Random Read/Write Speed

The four corners of SSD performance are as follows: random read, random write, sequential read and sequential write speed. Random accesses are generally small in size, while sequential accesses tend to be larger and thus we have the four Iometer tests we use in all of our reviews. For our enterprise suite we make a few changes to our usual tests.

Our first test writes 4KB in a completely random pattern over all LBAs on the drive (compared to an 8GB address space in our desktop reviews). We perform 32 concurrent IOs (compared to 3) and run the test until the drive being tested reaches its steady state. The results reported are in average MB/s over the entire time. We use both standard pseudo randomly generated data for each write as well as fully random data to show you both the maximum and minimum performance offered by SandForce based drives in these tests. The average performance of SF drives will likely be somewhere in between the two values for each drive you see in the graphs. For an understanding of why this matters, read our original SandForce article.

Enterprise Iometer - 4KB Random Write

Excluding the two SandForce data points using highly compressible data, the P320h is the new king here. At least in the 700GB configuration the P320h is able to offer better steady state 4KB random write performance than Intel's SSD 910. The drive also delivers over 6x the performance of Micron's 2.5" P400e.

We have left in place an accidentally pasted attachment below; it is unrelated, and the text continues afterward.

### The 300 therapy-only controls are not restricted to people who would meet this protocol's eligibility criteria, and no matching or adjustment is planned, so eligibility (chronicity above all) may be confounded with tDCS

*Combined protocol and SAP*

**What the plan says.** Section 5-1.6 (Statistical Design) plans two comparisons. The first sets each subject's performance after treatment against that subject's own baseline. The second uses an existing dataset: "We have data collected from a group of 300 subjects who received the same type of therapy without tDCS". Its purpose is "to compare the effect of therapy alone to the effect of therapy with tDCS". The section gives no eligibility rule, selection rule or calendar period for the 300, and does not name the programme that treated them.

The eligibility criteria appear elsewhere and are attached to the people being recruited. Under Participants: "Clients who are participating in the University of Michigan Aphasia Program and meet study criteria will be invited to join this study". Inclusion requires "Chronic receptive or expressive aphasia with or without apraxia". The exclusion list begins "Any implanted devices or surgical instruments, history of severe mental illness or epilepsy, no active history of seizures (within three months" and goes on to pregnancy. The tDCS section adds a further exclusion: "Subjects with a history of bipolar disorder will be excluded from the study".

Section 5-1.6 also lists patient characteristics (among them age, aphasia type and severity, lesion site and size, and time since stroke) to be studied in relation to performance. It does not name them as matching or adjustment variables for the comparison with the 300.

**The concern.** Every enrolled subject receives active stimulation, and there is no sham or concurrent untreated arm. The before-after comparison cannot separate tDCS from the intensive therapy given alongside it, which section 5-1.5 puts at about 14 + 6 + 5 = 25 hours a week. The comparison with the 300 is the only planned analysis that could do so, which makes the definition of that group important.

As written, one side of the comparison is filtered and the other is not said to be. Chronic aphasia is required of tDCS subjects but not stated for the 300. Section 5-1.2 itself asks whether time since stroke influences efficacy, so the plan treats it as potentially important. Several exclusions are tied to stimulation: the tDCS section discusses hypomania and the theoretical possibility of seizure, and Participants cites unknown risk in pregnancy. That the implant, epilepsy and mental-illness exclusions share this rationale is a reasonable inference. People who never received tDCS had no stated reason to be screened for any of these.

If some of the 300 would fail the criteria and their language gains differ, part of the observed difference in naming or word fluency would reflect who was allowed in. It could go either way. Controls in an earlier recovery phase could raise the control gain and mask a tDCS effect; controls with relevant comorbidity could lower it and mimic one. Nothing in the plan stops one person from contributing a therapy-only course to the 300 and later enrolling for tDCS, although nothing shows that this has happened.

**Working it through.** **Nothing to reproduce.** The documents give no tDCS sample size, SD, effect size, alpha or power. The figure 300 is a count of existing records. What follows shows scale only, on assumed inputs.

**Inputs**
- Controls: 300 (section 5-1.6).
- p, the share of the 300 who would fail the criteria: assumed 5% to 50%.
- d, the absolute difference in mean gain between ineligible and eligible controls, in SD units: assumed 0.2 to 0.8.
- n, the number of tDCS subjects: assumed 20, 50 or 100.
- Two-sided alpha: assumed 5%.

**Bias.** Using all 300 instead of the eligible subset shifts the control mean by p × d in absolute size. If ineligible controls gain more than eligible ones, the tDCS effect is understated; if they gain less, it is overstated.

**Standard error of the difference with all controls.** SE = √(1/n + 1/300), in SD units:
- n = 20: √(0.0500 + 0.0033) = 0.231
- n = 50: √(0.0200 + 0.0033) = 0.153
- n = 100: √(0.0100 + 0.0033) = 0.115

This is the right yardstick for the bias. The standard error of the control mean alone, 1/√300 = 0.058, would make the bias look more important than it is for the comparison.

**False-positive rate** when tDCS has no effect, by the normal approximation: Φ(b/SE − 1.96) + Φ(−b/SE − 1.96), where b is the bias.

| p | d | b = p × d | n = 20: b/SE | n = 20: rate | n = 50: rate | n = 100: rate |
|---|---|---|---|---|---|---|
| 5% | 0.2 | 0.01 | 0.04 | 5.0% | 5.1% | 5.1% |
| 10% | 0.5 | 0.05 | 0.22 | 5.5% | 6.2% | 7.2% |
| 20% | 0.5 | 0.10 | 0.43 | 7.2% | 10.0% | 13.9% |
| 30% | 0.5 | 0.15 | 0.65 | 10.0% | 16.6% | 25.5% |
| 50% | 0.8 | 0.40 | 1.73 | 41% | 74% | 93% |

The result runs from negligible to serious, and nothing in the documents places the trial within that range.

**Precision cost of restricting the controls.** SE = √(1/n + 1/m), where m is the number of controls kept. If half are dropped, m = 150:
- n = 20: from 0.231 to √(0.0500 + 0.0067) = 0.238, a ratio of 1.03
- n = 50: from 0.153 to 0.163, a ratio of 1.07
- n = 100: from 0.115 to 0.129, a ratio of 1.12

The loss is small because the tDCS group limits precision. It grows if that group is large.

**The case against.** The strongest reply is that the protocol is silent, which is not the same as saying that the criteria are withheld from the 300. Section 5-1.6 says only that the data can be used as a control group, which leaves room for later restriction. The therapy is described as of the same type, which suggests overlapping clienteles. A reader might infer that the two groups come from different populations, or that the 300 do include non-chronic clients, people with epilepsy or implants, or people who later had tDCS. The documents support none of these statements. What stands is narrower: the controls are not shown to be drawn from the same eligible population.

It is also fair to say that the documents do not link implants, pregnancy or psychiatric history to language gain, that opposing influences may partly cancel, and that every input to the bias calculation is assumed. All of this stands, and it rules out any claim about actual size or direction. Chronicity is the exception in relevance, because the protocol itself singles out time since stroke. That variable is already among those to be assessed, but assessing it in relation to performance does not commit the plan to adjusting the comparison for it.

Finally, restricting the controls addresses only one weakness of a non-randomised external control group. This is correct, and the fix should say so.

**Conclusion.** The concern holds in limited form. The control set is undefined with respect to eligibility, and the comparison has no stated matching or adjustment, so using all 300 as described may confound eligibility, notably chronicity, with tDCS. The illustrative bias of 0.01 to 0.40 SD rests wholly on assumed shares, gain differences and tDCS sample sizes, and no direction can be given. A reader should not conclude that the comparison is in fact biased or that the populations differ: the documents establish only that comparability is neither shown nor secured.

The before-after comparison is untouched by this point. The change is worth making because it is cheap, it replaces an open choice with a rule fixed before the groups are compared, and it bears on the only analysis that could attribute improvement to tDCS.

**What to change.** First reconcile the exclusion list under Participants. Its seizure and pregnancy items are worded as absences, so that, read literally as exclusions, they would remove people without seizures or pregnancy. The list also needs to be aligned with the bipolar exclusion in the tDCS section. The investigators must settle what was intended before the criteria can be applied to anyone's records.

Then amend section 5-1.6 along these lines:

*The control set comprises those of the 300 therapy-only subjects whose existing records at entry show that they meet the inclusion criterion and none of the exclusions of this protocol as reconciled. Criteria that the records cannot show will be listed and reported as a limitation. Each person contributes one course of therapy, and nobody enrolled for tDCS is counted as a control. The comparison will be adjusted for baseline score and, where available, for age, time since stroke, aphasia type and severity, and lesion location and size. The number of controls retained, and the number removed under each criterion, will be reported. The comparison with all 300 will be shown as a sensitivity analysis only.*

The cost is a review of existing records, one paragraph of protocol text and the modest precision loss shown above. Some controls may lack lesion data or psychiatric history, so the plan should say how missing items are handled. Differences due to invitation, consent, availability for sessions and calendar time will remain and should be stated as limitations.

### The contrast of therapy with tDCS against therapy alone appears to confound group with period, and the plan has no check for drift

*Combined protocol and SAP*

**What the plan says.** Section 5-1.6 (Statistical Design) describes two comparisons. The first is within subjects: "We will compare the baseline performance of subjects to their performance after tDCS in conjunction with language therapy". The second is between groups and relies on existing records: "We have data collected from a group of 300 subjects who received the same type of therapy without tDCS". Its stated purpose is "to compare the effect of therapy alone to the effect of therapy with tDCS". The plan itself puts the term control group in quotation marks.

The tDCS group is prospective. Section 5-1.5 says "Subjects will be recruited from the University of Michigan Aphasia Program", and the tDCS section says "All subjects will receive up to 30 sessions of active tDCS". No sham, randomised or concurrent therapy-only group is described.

Enterprise Iometer - 4KB Random Read

Random read performance is an even more impressive showing for the P320h at 758MB/s. This is truly the benefit of having 32 NAND concurrently accessible channels, given a heavy workload there's more than enough data to parallelize and stripe across all channels.

Sequential Read/Write Speed

Similar to our other Enterprise Iometer tests, queue depths are much higher in our sequential benchmarks. To measure sequential performance I ran a 1 minute long 128KB sequential test over the entire span of the drive at a queue depth of 32. The results reported are in average MB/s over the entire test length.

Enterprise Iometer - 128KB Sequential Write

Peak sequential write performance is slightly behind Intel's SSD 910 operating in its 38W high performance mode, but still very competitive. At 1357MB/s workloads that need to move large blocks of data will enjoy great performance on the P320h. Micron claims much higher sequential read/write numbers under Linux at 256 concurrent IOs.

Enterprise Iometer - 128KB Sequential Read

Sequential read performance is also very strong at 1817MB/s. The 910 as well as OCZ's Z-Drive R4 manage better performance here.

Introduction Enterprise Storage Bench - Oracle Swingbench


View All Comments

  • speculatrix - Tuesday, October 16, 2012 - link

    flash memory comes in different forms and longevities.

    the best SLC flash will outperform and outlast the cheapest TLC flash by considerable margins, but at a cost.

    car analogy: do you want a performance car which is extremely well built and designed to survive in harsh environments, or a cheap family car which can only survive a Californian "winter"?